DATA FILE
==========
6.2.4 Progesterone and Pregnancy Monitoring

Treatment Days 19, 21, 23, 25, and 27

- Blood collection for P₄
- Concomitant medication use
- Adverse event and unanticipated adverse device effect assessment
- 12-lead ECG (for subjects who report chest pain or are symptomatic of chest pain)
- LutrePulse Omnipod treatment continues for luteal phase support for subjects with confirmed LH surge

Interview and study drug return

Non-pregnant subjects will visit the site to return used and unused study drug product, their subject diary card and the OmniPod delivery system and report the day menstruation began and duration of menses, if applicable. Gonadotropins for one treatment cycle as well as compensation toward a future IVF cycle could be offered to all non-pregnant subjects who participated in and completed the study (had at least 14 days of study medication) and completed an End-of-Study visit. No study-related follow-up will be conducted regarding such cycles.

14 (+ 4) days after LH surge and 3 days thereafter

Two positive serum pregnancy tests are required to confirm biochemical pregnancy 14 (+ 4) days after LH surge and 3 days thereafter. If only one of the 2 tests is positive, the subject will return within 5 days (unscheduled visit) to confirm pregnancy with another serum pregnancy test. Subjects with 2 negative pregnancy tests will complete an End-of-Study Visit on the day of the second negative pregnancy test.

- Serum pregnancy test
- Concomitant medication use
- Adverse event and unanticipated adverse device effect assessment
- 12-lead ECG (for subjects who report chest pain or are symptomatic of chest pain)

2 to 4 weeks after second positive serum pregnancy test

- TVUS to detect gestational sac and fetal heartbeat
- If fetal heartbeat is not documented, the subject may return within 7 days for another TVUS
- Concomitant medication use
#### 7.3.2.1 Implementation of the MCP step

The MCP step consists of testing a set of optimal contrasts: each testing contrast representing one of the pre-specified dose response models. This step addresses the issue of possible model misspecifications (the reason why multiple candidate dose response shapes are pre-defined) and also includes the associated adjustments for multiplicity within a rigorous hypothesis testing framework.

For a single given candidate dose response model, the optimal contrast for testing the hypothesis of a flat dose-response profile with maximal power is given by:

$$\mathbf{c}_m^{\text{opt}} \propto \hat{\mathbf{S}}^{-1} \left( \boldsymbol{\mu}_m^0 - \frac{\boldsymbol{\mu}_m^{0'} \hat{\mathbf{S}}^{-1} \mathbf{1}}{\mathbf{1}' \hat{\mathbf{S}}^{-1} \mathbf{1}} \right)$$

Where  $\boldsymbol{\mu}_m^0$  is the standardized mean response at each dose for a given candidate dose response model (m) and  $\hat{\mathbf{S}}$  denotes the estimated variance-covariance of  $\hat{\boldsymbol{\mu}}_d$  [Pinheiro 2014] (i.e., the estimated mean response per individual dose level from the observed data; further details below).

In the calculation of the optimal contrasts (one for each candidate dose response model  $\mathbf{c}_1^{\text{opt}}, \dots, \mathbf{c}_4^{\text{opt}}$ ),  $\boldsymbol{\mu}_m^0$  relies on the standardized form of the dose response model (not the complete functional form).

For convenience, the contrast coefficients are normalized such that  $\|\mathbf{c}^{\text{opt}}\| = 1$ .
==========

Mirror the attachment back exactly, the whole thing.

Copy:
6.2.4 Progesterone and Pregnancy Monitoring

Treatment Days 19, 21, 23, 25, and 27

- Blood collection for P₄
- Concomitant medication use
- Adverse event and unanticipated adverse device effect assessment
- 12-lead ECG (for subjects who report chest pain or are symptomatic of chest pain)
- LutrePulse Omnipod treatment continues for luteal phase support for subjects with confirmed LH surge

Interview and study drug return

Non-pregnant subjects will visit the site to return used and unused study drug product, their subject diary card and the OmniPod delivery system and report the day menstruation began and duration of menses, if applicable. Gonadotropins for one treatment cycle as well as compensation toward a future IVF cycle could be offered to all non-pregnant subjects who participated in and completed the study (had at least 14 days of study medication) and completed an End-of-Study visit. No study-related follow-up will be conducted regarding such cycles.

14 (+ 4) days after LH surge and 3 days thereafter

Two positive serum pregnancy tests are required to confirm biochemical pregnancy 14 (+ 4) days after LH surge and 3 days thereafter. If only one of the 2 tests is positive, the subject will return within 5 days (unscheduled visit) to confirm pregnancy with another serum pregnancy test. Subjects with 2 negative pregnancy tests will complete an End-of-Study Visit on the day of the second negative pregnancy test.

- Serum pregnancy test
- Concomitant medication use
- Adverse event and unanticipated adverse device effect assessment
- 12-lead ECG (for subjects who report chest pain or are symptomatic of chest pain)

2 to 4 weeks after second positive serum pregnancy test

- TVUS to detect gestational sac and fetal heartbeat
- If fetal heartbeat is not documented, the subject may return within 7 days for another TVUS
- Concomitant medication use
#### 7.3.2.1 Implementation of the MCP step

The MCP step consists of testing a set of optimal contrasts: each testing contrast representing one of the pre-specified dose response models. This step addresses the issue of possible model misspecifications (the reason why multiple candidate dose response shapes are pre-defined) and also includes the associated adjustments for multiplicity within a rigorous hypothesis testing framework.

For a single given candidate dose response model, the optimal contrast for testing the hypothesis of a flat dose-response profile with maximal power is given by:

$$\mathbf{c}_m^{\text{opt}} \propto \hat{\mathbf{S}}^{-1} \left( \boldsymbol{\mu}_m^0 - \frac{\boldsymbol{\mu}_m^{0'} \hat{\mathbf{S}}^{-1} \mathbf{1}}{\mathbf{1}' \hat{\mathbf{S}}^{-1} \mathbf{1}} \right)$$

Where  $\boldsymbol{\mu}_m^0$  is the standardized mean response at each dose for a given candidate dose response model (m) and  $\hat{\mathbf{S}}$  denotes the estimated variance-covariance of  $\hat{\boldsymbol{\mu}}_d$  [Pinheiro 2014] (i.e., the estimated mean response per individual dose level from the observed data; further details below).

In the calculation of the optimal contrasts (one for each candidate dose response model  $\mathbf{c}_1^{\text{opt}}, \dots, \mathbf{c}_4^{\text{opt}}$ ),  $\boldsymbol{\mu}_m^0$  relies on the standardized form of the dose response model (not the complete functional form).

For convenience, the contrast coefficients are normalized such that  $\|\mathbf{c}^{\text{opt}}\| = 1$ .